Friday, March 19, 2010

Cycling in Yosemite

It’s not often that I get the opportunity for back-to-back cycling adventures so I try and make the most of it when I do. After an awesome 4 days of cycling in San Diego, Sherry and I went to Yosemite National Park for a few days. Among the items all neatly pack on the SUV was my road bike.

IMG_2991 Sherry and I have visited Yosemite many, many times. I have driven through the park, cross country skied on the valley floor, hiked to the top of Half Dome, and tooled around on a comfort bike, however this was the first time I was planning on doing any extensive cycling. You could say I was a little excited.

The plan was to speed down to Yosemite and enter the park via the central entrance on Hwy 140. However, it has been a few years and somehow we ended up entering through the northern entrance on Hwy 120 (and by “somehow” I mean I took the wrong route). No biggie! This is actually our favorite route to Yosemite so we just rolled with it.

The silver lining to taking Hwy 120 was it afforded me the opportunity to preview the road. My riding plan for the next day was to cycle Hwy 120 from the valley floor to the turn off for Tioga Pass. Our route would take us down this road so I would get a good idea of its ridability. As soon as we pass the road to Tioga Pass I knew my riding prospects were slim. There was still a fair amount of snow and ice on the road. The road was also very narrow, more so then I remembered, and had people flying by in cars, trucks, and RVs. Then I reached the longest of 3 tunnels, which is about ½ mile in length, very dark and has no shoulder. As this point, Sherry expressed real concerns about me riding this particular road. I agreed.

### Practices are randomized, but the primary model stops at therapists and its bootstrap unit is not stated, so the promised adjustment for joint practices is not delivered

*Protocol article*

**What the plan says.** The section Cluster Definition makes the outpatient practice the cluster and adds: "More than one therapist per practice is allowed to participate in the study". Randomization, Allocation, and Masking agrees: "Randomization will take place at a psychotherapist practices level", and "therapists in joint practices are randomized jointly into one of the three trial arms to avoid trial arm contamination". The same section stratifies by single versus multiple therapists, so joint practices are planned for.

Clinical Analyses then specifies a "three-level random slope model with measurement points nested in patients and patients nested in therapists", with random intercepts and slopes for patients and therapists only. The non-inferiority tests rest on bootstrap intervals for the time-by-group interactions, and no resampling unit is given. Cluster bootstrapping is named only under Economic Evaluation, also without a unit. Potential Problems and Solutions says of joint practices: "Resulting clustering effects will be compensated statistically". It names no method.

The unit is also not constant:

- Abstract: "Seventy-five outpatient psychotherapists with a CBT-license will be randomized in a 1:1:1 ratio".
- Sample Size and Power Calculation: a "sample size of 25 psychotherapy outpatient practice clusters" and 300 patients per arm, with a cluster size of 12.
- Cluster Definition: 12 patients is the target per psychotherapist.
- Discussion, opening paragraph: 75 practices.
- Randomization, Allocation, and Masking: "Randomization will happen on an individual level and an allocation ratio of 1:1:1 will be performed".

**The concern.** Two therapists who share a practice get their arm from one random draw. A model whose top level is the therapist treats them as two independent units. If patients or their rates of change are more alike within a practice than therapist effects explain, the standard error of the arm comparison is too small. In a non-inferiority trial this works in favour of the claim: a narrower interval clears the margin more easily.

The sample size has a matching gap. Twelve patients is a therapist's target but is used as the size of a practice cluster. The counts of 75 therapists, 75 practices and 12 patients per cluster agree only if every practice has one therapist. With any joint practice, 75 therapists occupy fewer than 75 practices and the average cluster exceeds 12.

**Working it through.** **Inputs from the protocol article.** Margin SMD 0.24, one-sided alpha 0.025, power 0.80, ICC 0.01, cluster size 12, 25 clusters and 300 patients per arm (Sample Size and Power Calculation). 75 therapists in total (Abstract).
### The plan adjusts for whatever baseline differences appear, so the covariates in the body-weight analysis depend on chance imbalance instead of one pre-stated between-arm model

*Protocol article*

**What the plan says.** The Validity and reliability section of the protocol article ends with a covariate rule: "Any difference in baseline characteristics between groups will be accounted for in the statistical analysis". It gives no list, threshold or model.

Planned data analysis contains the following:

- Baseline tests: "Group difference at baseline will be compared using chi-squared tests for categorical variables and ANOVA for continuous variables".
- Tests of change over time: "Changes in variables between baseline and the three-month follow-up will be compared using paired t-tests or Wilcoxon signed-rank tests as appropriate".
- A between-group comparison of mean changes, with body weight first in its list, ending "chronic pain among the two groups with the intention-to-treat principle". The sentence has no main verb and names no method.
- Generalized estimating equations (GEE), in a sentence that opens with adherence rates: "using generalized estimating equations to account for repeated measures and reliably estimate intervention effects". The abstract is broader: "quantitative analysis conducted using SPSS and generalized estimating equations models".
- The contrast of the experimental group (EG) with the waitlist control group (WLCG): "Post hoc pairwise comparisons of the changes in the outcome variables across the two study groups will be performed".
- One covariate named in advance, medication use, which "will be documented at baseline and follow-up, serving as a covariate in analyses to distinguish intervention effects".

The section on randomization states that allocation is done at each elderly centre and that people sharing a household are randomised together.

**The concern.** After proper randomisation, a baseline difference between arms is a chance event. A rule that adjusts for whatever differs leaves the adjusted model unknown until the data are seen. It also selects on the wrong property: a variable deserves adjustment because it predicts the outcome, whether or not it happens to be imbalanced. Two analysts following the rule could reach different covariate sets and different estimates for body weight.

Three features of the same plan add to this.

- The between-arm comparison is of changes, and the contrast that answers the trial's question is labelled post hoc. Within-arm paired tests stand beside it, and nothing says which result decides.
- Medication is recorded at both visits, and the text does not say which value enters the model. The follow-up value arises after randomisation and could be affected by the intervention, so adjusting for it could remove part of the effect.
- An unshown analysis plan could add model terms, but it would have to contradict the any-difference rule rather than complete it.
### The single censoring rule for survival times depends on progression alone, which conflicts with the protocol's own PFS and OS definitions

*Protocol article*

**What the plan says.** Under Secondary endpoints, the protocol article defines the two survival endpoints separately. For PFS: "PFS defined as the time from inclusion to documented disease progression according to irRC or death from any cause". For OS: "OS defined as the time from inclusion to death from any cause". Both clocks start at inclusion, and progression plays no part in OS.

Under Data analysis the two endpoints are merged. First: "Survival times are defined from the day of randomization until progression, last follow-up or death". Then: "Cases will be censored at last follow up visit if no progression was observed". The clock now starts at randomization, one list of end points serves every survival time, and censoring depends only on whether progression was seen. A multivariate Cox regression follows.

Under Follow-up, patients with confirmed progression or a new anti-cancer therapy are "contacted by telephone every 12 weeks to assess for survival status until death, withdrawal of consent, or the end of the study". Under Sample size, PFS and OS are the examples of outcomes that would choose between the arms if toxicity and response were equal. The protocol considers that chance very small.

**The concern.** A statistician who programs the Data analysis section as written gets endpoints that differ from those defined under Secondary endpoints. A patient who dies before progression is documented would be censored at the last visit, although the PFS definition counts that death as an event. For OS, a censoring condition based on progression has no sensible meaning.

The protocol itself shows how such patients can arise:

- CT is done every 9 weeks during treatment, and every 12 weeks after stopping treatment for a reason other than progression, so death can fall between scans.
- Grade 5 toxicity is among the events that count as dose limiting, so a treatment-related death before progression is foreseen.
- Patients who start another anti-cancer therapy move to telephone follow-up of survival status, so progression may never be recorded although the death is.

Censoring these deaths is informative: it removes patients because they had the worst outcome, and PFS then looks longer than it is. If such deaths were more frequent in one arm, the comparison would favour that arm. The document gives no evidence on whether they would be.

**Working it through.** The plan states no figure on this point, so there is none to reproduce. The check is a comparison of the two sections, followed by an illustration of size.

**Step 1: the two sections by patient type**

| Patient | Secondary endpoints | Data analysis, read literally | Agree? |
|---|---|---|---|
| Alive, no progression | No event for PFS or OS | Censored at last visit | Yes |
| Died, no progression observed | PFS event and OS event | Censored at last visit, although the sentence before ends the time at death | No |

IMG_2978 We spent Monday relaxing and checking out the sights. We also changed hotels from the Yosemite Lodge to the Ahwahnee Hotel. One of the sights we visited was Tunnel View, which is a scenic vista that gives you a view of the entire valley. The road to Tunnel View goes all the way to the Badger Pass ski resort, however the vista is only one and a half miles from the valley floor and the road is in pretty good shape. I decide that I can make it there safely and now I have a plan.

I need to deviate from my story for just a minute. I have an amazing wife who allows me to have these little cycling adventures on our trips. And by that, I mean she is ok with me spending time away from her on our vacations to cycle. After seeing the road, she even volunteered to follow me in the car instead of spending her time reading in the Ahwahnee’s great room like she originally planned. How cool is that?

IMG_3021 Tuesday is another crystal clear sunny day. After sleeping in and eating breakfast in the Ahwahnee’s magnificent dining room, I finally hit the road. As I cycled along the valley floor I am in awe of what surrounds me. I immediately slow down to enjoy the ride and the scenery. This was cyclotourism at its finest. I completed my short climb to Tunnel View followed by a kick ass little descent. Once I got back near the Ahwahnee, I had only ridded 18 miles so I decided to ride the entire valley floor loop again. This time I rode with one hand, or no hands, as I was taking pictures. When all was said and done, I rode a very easy 30 miles in spectacular scenery.

As you can imagine, it was not the effort, or the climb, or the challenge that made this a great ride. After all, it was only 30 miles with less then 1,000 feet of climbing that took nearly 2 hours. No, it wasn’t the ride but the setting that made this such a memorable cycling adventure.


1 Comment(s):

dan said...

sounds like you guys had an amazing time! Yea, I think I would be scared to ride on 120 too; I remember how narrow that sucker is, lots of shade, and people driving their Winnebagos and not obeying the speed limits!